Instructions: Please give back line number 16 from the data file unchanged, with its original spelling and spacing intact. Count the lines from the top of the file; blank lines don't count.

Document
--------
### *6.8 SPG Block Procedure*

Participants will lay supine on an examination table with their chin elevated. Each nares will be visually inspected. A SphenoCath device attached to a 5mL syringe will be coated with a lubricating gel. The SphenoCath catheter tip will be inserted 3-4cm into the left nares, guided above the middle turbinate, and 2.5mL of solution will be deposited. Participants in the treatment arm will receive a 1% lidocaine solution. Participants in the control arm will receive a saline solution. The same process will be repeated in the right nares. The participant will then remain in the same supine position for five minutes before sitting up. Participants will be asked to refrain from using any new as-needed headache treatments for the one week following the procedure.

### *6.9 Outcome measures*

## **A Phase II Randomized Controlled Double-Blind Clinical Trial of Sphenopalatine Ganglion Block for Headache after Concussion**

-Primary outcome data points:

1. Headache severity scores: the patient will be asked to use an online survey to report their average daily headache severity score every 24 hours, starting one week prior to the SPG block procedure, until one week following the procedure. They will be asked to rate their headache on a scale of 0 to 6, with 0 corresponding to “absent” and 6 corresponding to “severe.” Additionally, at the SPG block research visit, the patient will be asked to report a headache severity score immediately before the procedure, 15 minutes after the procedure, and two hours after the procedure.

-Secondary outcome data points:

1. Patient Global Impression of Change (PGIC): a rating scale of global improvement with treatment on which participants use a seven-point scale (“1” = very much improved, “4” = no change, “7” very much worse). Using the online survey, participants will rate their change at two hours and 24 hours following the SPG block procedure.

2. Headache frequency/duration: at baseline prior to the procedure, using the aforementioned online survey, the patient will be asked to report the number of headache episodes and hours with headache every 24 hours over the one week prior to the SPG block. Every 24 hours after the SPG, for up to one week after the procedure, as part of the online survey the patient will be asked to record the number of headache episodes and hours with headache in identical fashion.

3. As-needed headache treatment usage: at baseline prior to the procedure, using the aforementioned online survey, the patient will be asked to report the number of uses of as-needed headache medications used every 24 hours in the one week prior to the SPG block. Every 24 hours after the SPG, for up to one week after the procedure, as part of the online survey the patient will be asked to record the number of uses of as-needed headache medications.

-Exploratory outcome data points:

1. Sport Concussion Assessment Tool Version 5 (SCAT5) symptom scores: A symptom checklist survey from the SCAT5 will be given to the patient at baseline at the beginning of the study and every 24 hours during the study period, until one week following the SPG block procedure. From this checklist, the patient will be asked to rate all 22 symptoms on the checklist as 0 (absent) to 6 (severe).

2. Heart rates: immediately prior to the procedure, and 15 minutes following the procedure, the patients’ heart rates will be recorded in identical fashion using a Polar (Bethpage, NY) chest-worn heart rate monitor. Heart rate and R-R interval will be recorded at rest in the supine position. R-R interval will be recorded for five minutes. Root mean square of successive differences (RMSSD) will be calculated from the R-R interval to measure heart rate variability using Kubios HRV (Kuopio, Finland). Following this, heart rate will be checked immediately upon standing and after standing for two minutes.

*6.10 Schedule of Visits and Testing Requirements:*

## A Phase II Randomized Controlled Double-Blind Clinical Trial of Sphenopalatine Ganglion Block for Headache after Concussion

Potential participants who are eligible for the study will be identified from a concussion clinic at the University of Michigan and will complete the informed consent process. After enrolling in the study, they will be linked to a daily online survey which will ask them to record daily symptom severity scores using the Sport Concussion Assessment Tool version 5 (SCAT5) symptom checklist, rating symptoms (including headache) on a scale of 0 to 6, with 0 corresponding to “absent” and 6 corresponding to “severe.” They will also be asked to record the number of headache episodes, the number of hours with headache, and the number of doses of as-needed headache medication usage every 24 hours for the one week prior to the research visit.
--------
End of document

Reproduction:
Potential participants who are eligible for the study will be identified from a concussion clinic at the University of Michigan and will complete the informed consent process. After enrolling in the study, they will be linked to a daily online survey which will ask them to record daily symptom severity scores using the Sport Concussion Assessment Tool version 5 (SCAT5) symptom checklist, rating symptoms (including headache) on a scale of 0 to 6, with 0 corresponding to “absent” and 6 corresponding to “severe.” They will also be asked to record the number of headache episodes, the number of hours with headache, and the number of doses of as-needed headache medication usage every 24 hours for the one week prior to the research visit.